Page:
When a verse and chorus melody use the same notes, the song starts to sound tired.
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It’s important to write a chorus melody that sounds like an answer, in a sense, to the verse melody. That’s achieved in several different ways, but probably the most important way is to pitch the chorus higher. A song can sound tired if it dwells in and around the same five or six pitches in both the verse and the chorus.
Here are some other important things to keep in mind when writing song melodies:
- If your chorus is pitched a lot higher than the verse, or if the verse is very short, a pre-chorus may be necessary to help make a connection between verse and chorus. Katy Perry’s “Firework” is a good recent example.
- Adding a climactic high point gives a melody a sense of purpose and design. Find a spot, usually in the second half of the chorus melody, to place the highest note.
- The rhythms of your chorus melody should be simpler than verse rhythms. That helps the chorus become more “hooky” and more easily remembered.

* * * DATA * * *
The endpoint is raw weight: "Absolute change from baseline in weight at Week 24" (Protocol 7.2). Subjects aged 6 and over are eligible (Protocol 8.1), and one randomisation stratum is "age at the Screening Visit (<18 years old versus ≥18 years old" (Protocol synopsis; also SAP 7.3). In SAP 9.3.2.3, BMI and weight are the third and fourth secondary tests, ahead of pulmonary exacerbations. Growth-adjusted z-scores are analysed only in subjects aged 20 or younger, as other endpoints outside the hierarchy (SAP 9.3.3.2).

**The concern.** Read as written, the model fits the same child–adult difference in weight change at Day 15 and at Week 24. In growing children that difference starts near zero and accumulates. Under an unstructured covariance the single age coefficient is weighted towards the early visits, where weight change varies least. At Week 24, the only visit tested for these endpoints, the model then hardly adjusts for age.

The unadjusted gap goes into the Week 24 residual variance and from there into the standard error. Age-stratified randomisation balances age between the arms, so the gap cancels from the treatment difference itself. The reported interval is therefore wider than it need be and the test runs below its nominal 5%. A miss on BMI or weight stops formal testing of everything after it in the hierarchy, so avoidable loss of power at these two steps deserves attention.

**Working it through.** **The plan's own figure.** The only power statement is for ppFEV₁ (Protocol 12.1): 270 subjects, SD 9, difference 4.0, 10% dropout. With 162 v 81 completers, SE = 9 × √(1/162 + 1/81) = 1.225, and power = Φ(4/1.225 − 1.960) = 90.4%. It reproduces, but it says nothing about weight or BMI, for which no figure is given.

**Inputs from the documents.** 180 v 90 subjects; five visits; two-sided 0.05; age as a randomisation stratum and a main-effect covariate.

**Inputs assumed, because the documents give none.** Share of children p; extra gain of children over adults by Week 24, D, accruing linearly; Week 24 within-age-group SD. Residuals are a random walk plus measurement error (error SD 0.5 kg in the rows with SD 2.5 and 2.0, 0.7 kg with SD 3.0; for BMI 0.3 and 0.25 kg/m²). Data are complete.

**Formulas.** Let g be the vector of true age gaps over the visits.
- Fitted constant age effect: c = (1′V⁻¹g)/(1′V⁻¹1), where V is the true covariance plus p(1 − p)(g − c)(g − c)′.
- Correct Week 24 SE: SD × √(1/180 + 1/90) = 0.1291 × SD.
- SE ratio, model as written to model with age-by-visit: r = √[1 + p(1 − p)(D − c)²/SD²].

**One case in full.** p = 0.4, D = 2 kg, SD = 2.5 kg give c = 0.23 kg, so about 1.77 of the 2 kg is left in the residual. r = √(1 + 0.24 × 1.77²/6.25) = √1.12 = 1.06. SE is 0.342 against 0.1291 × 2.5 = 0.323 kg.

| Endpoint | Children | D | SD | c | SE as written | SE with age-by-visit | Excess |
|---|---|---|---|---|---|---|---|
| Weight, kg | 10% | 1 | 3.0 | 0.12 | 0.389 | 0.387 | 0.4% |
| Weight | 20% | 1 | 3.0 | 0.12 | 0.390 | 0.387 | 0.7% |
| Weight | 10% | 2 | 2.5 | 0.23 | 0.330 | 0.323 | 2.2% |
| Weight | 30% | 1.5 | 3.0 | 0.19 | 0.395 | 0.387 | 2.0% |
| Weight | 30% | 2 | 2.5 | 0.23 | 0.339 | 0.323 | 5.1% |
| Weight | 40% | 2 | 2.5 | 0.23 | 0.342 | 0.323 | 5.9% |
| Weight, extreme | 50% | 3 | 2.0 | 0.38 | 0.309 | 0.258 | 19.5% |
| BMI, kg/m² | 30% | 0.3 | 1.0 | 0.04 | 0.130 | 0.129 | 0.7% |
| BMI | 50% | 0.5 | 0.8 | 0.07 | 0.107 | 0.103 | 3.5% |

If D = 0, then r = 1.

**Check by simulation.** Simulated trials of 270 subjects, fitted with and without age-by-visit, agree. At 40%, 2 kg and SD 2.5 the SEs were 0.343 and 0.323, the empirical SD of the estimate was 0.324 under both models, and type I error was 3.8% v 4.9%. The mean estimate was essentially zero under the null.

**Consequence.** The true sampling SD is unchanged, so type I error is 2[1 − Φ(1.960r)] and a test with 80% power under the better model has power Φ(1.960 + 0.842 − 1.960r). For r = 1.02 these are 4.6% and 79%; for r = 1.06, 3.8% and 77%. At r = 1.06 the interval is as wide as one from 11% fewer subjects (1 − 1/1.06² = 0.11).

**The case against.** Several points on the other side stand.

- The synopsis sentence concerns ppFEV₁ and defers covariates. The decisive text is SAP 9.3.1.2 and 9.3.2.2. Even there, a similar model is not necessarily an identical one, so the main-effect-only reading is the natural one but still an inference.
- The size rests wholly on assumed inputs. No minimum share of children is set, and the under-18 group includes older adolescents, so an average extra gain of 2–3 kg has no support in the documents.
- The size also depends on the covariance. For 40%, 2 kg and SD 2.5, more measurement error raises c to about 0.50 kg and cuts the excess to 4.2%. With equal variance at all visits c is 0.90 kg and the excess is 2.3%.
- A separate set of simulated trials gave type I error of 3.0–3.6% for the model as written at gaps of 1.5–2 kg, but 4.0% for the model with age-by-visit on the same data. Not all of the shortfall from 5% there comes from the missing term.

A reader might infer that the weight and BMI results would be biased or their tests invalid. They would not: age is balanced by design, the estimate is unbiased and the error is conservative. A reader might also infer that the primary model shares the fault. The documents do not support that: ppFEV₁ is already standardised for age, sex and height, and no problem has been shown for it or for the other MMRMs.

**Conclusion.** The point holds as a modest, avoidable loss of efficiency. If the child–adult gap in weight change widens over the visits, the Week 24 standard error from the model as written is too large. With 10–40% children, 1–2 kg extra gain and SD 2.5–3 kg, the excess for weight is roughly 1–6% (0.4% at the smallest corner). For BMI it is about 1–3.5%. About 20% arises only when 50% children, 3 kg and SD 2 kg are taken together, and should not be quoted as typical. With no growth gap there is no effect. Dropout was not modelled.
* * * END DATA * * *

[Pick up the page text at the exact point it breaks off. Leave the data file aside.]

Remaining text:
- Use repetition as a compositional technique. Good melodies are often comprised of short melodic ideas that repeat throughout. Think of Adele’s “Rolling in the Deep,” and do this simple exercise: make note of how many times a musical phrase in that song is something that was sung a little earlier. Most the melodic ideas are simply repeats of earlier melodic fragments.
- Use mostly stepwise motion, and avoid excessive melodic leaping. That helps make sure that your melodies are singable. Nothing helps your song’s success as much as making it easy for the general listening public to hum it as they go through their day.
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